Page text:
Author: Brett Pollakoff

Kevin Durant

Report: Mavericks believe they are ‘legitimate contenders’ to land Kevin Durant in free agency next summer


By the time Kevin Durant becomes an unrestricted free agent next summer, he will have played eight of his nine NBA seasons in Oklahoma City.

While Durant claims to love the community and consistently says all the right things, the reality is that there are plenty of bigger cities available to play in that can provide a far more interesting lifestyle.

Washington, Los Angeles and New York were always viewed as realistic alternatives, should Durant in fact be interested in making a change. And now we have a new team to add to what is likely going to become an increasingly long list.

Chris Mannix of

A byproduct of Dallas’s off-season haul: I’m told the Mavs now believe they are legitimate contenders in next summer’s Kevin Durant sweepstakes. Quite the turnaround in Big D.

That “haul” is in question at the moment, with DeAndre Jordan waffling on his decision to join the Mavericks, and taking a final meeting with the Clippers as he considers his options.

But setting all of that aside, it’s way too early to try to figure out which teams may or may not be a desirable destination for Durant. He may simply remain in Oklahoma City, especially if the Thunder were to win a title next season.

If we’re making a list now, Washington seems like the only place Durant would realistically consider. It would allow him to leave the Thunder without taking a hit to his image, because he could spin the same “going home” narrative that LeBron James was successful in pulling off during his return to Cleveland last summer.

But again, it’s far too soon to go down this road, despite this recent declaration that’s coming out of Dallas.

Report: Clippers set meeting with DeAndre Jordan, want him to reverse his decision to join Mavericks

San Antonio Spurs v Los Angeles Clippers - Game Five

DeAndre Jordan agreed to a free agent deal with the Mavericks, but due to the NBA’s moratorium period which doesn’t end until July 9, new contracts can’t yet be signed, and teams can get into trouble for discussing the agreements before they become official.

There’s also nothing binding, here — technically, Jordan could choose to back out of his verbal commitment, and the Mavericks would have no recourse.

Evidently, it’s something that’s now being considered.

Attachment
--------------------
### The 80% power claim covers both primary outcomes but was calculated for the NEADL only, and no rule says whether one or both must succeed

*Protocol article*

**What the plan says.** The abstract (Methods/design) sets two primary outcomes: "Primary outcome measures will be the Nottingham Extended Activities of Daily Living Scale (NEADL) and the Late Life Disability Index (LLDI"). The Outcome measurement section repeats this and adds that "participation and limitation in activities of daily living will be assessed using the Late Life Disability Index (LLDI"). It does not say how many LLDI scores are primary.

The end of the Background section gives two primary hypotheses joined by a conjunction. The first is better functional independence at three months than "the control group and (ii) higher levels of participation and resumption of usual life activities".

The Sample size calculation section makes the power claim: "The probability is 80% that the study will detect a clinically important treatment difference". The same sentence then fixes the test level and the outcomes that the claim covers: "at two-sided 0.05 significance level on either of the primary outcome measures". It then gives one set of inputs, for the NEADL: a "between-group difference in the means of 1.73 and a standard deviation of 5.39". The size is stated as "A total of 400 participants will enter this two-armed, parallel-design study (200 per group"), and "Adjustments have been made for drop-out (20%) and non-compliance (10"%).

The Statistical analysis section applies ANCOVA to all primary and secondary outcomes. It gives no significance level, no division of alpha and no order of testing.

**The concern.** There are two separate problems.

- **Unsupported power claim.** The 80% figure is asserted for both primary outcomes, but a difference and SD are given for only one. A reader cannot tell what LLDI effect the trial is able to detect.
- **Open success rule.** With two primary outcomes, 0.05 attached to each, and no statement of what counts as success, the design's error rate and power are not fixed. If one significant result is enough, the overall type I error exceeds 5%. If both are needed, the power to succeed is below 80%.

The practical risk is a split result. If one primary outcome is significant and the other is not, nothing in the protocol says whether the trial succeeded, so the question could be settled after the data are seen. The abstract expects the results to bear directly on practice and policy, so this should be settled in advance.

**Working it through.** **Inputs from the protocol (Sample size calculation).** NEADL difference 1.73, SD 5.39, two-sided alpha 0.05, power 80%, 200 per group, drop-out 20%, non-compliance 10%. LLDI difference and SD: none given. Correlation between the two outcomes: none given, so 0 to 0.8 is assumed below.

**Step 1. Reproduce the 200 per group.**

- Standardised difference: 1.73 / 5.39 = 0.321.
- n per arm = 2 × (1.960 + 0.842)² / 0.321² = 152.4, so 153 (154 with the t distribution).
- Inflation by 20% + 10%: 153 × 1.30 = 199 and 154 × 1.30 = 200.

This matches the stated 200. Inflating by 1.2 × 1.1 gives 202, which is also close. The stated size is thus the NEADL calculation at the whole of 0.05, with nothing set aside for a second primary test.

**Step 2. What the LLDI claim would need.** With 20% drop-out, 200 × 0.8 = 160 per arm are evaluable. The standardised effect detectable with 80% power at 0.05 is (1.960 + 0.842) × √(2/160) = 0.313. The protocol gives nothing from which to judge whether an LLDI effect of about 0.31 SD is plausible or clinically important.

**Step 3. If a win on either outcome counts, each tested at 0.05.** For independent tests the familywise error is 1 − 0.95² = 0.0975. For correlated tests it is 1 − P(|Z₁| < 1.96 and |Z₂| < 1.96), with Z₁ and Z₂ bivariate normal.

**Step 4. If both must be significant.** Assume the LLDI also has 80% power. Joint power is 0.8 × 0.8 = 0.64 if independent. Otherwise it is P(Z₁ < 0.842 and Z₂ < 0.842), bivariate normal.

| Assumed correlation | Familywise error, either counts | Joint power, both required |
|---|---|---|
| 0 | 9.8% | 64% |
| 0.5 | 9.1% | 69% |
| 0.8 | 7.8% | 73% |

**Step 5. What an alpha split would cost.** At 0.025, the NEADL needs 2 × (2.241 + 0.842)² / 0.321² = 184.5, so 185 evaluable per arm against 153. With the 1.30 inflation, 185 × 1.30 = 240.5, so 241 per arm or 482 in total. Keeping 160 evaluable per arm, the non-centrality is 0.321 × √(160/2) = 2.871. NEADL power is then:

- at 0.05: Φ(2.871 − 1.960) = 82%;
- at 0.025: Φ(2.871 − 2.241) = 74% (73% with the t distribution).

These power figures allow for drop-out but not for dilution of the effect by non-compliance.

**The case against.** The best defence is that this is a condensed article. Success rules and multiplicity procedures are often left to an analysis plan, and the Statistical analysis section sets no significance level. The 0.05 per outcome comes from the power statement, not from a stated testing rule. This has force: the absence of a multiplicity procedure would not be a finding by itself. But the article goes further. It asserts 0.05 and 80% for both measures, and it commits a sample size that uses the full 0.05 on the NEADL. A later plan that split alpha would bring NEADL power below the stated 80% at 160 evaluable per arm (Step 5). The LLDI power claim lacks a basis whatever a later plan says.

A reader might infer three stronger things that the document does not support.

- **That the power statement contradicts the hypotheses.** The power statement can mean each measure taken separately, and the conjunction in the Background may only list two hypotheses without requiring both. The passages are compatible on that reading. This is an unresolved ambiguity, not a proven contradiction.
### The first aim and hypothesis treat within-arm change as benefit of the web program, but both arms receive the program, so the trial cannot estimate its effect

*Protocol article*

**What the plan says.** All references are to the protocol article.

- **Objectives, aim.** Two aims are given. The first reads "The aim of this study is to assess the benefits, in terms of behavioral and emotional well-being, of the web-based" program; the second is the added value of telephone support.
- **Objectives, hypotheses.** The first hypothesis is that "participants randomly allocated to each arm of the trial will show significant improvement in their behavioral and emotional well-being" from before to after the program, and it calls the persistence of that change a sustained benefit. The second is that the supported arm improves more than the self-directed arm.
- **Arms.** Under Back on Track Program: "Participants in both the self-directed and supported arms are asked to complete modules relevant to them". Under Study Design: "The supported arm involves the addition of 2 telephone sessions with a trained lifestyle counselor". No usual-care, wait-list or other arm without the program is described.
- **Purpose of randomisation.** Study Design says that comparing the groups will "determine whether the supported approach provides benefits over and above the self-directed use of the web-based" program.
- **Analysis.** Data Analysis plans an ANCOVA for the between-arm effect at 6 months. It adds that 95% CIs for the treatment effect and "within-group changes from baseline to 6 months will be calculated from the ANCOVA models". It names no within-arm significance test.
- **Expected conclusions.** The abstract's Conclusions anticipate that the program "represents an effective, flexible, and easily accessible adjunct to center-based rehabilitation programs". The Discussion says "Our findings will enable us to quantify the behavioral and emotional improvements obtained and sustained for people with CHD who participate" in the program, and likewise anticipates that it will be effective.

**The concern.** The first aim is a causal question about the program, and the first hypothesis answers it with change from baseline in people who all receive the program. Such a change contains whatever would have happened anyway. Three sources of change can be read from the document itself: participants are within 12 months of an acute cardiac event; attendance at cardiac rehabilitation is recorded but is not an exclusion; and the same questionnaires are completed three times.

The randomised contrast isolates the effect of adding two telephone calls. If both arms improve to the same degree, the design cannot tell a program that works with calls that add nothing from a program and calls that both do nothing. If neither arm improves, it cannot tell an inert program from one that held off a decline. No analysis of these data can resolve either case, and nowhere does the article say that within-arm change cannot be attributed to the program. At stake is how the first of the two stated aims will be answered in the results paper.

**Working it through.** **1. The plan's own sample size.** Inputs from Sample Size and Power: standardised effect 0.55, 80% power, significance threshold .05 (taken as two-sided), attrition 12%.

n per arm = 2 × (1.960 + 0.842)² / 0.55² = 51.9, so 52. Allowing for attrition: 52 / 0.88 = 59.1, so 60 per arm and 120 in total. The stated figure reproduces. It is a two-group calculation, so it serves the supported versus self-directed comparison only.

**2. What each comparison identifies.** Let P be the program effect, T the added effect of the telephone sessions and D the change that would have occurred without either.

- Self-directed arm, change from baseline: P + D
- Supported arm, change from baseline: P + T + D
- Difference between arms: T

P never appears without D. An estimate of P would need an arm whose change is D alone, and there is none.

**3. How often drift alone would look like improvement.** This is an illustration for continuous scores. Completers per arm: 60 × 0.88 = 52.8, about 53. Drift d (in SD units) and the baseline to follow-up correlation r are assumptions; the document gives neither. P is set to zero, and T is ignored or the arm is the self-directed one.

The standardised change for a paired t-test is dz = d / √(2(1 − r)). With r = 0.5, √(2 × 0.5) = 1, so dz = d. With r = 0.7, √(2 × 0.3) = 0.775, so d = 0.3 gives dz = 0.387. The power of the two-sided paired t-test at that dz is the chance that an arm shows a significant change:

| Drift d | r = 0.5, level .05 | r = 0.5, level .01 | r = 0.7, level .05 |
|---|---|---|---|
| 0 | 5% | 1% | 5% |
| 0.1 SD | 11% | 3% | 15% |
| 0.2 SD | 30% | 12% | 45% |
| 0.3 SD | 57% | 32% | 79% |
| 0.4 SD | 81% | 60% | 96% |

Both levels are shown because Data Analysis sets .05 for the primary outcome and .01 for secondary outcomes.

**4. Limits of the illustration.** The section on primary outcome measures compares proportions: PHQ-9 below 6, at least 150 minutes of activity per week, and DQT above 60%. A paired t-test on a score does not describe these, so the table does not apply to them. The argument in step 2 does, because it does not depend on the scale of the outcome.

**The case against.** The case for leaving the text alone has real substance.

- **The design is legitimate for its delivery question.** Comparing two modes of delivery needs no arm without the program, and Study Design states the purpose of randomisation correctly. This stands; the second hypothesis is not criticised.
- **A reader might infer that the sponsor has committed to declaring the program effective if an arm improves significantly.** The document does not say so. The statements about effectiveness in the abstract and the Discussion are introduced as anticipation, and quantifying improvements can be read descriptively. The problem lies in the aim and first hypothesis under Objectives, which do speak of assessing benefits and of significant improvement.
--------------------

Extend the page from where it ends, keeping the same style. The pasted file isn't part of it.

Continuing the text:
Marc Stein of

The Los Angeles Clippers are trying to convince DeAndre Jordan to reconsider his decision to sign with the Mavericks after Jordan verbally committed to join Dallas last week, according to league sources.

Free agents are traditionally considered off limits once they strike a verbal agreement with a team during the NBA’s annual moratorium period, but sources said that the Clippers have pushed to secure a meeting Wednesday in Houston for coach/team president Doc Rivers and possibly owner Steve Ballmer to make one last face-to-face pitch to Jordan in an attempt to convince him to walk away from the four-year, $80-plus million max deal he committed to with the Mavericks and instead stay with L.A. …

Sources told ESPN’s Chris Broussard that Jordan has told people close to him since picking Dallas that he’s still “torn” and “unsure” about his choice.

Jordan can make more money on a max deal with the Clippers than he can anywhere else, but his initial decision to bolt for Dallas was motivated by other factors. He reportedly wanted a bigger role in the offense and more recognition for his contributions — things that would never happen playing alongside Blake Griffin and Chris Paul in Los Angeles. And, the reported tensions between Jordan and Paul were real enough to be a factor, as well.

There are other components in play behind the scenes. The agents who represent the athletes are more heavily involved in personnel moves than fans would like to believe, and there would be a significant amount of trust lost in Relativity Sports should Jordan’s deal to Dallas end up falling apart.

It wouldn’t be unprecedented for a player to renege on this type of commitment, but it almost never happens. The fact that the Clippers are getting an unusual final shot at convincing Jordan to do so, however, does make it a real possibility.

Report: Kevin Garnett will move to management role if he can’t play second year of contract with Timberwolves

Kevin Garnett

It had been expected for some time now that Kevin Garnett would re-up to play with the Timberwolves next season.

But when the news became official and it turned out that the deal was for two years, it raised at least a few eyebrows.

Garnett only appeared in five games after being traded to Minnesota last year, and sat out his team’s final 21 contests, reportedly due to injury.

As he enters what will be a record 21st NBA season, it’s worth wondering whether Garnett will hold up physically in order to play a 22nd. But whether he does or he doesn’t, he’ll remain employed by the Timberwolves.

Jerry Zgoda of the Star Tribune:

Kevin Garnett will return for a 21st NBA season on a two-year contract, according to a league source with knowledge of an agreement that’s been considered mostly a formality for weeks.

Like the three-year deal the Wolves and Nemanja Bjelica agreed to, Garnett’s deal can be signed according to NBA rules starting on Thursday.

The agreement likely has a provision that Garnett will move into a managerial role with the team if he is not healthy enough to play the 2016-17 season.

Garnett eventually landing in the Timberwolves front office has always made some sense. He began his NBA career in Minnesota, and was considered the face of the franchise for 12 seasons. Even in merely an ambassador role, Garnett would be a welcome addition to the team’s operation once his playing days are done.